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Marilyn Rhames Q&A with Education Policy Maven Rick Hess

(Excerpted from edweek.org. Read the full interview.)

Marilyn Rhames is the founder and CEO of Teachers Who Pray, a nonprofit working in 131 schools across 38 states to help educators ground their work in knowledge, faith, and prayer. Before founding Teachers Who Pray, Marilyn taught in Chicago Public Schools for 15 years and worked as a New York City reporter for People, Time, and various metro newspapers. She is a popular blogger at the Education Post, and she recently finished the forthcoming book The Master Teacher: 12 Spiritual Lessons That Can Transform Schools and Revolutionize Public Education. I recently had the chance to chat with Marilyn about Teachers Who Pray and the role of faith in schools.

Rick Hess: Marilyn, so, what is Teachers Who Pray?

Marilyn Rhames: Teachers Who Pray [TWP] is a network of educators who believe in the power of God to transform all schools—public or private—from the inside out. The teachers, counselors, lunch ladies, bus drivers, and other adults of faith who work in the schools form a community of prayer and encouragement. They strive to breed excellence in professional practice as well as deep and meaningful relationships with students and families, even in the most difficult situations. I have well over a thousand teachers engaging with the Teachers Who Pray network. We have 131 school-based chapters, averaging about eight teachers per chapter in district, charter, private, and religious schools. Most of our teachers work in traditional public schools, though you can say that we are “agnostic” as to the types of schools we serve.

RH: What’s the organizational mission—what are you hoping to accomplish?

MR: We are raising up a corps of teachers whose deep faith in Jesus Christ compels them to be excellent, committed teachers who sustain in the profession for the benefit of all students, but particularly the most disadvantaged ones. We have a three-part mission: Teach. Pray. Lead. One, we offer professional development that is rooted in biblical principles and scientific research. Two, we have a prayer network that consists of school-based chapters, prayer conference calls, and prayer guides. And three, we are leading a national conversation about how faith is a motivating, free, and legal form of effective education reform.

RH: What prompted you to take this on? And how did you get started?

MR: I was a reporter in New York City during 9/11 and on that tragic day, God spoke to my heart and told me to move back home to Chicago and become a school teacher. I didn’t know why at that time, but I know now: He called me to raise awareness that the very nature of teaching is spiritual, therefore galvanizing teachers’ faith is one of the most powerful, effective strategies of education reform. I started praying for my students and school during my teaching residency in 2003. I was placed in a highly dysfunctional K-8 school on the West Side of Chicago. The principal was crazy. She told us in the first staff meeting that she hired us because we were physically attractive. She also told us that whoever didn’t follow her orders would be fired, adding that she wasn’t going anywhere because she liked “the green stuff”—motioning for money with her fingertips. Most of the teachers were unhappy, unfriendly, or they just kept their heads down and doors closed. In this environment, I felt depressed and I wanted to quit every day. But, I’ve never been a quitter. My parents raised me in the church, and I learned early in life that God is real and that He answers prayer. So I started praying by myself and with anyone who would join me. Through prayer, I developed a strategy and courage to fight back. As a teacher-in-training, I led an effort to get the principal fired—though the best that the administration could do was re-assign her to a district desk job. She was gone by Christmas. Prayer turned me from a muted, frustrated new teacher into a fearless advocate for children, and that is when the idea of Teachers Who Pray was born. However, I didn’t incorporate TWP until December 2011, and then after a six-year walk of faith, I received my first seed grant in July 2017.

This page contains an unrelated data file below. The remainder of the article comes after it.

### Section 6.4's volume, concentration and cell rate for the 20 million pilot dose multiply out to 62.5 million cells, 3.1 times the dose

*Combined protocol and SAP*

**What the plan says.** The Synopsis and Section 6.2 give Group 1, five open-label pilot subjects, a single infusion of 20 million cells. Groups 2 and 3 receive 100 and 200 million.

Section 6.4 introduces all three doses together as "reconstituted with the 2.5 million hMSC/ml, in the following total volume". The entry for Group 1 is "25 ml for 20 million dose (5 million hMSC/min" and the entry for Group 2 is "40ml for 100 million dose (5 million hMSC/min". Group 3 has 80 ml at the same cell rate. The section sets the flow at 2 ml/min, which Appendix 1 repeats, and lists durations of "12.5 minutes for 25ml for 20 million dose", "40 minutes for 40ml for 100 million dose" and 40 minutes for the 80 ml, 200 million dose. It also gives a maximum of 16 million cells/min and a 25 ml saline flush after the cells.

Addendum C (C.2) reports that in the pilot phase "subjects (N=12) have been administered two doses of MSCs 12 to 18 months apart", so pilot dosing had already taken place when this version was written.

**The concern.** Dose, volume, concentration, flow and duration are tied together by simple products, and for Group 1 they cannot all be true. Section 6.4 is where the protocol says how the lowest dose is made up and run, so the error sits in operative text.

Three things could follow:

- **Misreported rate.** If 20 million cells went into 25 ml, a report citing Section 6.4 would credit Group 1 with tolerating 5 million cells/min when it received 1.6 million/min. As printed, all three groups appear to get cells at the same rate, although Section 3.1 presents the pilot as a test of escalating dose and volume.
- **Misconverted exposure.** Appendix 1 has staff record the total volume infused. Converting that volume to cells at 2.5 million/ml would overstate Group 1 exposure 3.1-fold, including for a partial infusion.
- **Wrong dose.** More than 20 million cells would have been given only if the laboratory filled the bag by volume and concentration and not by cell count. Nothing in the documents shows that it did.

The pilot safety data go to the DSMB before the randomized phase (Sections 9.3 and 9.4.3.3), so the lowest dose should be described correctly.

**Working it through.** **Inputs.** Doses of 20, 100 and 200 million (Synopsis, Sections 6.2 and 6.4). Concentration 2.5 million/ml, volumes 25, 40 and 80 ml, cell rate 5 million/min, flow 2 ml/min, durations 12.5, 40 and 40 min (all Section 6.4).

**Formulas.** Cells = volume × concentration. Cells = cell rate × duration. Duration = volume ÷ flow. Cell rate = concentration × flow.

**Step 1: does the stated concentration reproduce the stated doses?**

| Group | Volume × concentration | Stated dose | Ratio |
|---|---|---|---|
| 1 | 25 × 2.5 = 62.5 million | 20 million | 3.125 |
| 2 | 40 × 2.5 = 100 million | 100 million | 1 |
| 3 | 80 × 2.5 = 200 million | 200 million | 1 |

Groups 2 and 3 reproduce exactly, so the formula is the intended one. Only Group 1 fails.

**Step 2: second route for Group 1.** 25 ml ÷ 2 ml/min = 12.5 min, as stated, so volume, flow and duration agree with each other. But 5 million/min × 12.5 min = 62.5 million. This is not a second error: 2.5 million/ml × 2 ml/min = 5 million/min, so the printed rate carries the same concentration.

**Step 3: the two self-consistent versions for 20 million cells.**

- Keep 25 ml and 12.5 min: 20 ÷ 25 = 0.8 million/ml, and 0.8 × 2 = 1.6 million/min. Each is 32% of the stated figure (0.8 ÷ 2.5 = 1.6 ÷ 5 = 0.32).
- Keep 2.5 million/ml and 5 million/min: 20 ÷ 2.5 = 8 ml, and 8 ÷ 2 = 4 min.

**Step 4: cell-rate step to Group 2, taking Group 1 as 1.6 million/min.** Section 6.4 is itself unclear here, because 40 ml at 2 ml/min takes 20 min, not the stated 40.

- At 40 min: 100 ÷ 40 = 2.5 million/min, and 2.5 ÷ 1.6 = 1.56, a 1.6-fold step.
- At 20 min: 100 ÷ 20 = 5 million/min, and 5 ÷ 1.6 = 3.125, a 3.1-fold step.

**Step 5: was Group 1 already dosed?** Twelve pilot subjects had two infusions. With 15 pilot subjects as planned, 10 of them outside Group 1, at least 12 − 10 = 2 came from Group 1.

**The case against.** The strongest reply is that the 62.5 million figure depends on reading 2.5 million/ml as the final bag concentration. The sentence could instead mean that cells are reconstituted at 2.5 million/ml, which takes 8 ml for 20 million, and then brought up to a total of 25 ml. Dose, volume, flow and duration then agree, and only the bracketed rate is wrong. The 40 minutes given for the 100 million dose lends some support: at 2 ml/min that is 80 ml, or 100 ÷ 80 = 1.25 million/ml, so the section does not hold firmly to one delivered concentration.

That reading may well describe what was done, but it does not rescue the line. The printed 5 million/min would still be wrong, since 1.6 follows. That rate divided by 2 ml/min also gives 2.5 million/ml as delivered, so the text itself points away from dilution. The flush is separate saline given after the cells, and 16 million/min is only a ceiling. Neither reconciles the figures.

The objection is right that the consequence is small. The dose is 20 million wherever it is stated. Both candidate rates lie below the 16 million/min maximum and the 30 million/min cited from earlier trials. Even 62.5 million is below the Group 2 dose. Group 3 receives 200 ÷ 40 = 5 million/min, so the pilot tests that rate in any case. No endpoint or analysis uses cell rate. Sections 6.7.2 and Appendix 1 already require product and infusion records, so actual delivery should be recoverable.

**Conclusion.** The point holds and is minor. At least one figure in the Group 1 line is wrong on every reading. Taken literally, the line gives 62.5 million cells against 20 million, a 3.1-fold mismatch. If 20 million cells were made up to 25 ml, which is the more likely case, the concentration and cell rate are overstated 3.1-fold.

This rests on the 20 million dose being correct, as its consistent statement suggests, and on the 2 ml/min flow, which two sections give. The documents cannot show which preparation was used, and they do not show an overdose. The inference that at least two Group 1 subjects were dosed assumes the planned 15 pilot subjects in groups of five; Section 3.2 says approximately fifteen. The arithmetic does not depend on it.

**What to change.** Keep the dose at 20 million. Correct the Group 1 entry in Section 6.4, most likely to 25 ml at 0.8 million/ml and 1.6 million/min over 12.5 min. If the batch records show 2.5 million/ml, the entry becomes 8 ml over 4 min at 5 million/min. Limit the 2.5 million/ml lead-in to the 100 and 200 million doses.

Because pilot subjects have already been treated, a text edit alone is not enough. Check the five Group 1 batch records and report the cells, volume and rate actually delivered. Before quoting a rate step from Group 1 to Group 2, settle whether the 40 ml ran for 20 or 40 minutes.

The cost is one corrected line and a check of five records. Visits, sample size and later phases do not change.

Read the full Q&A at Education Week.

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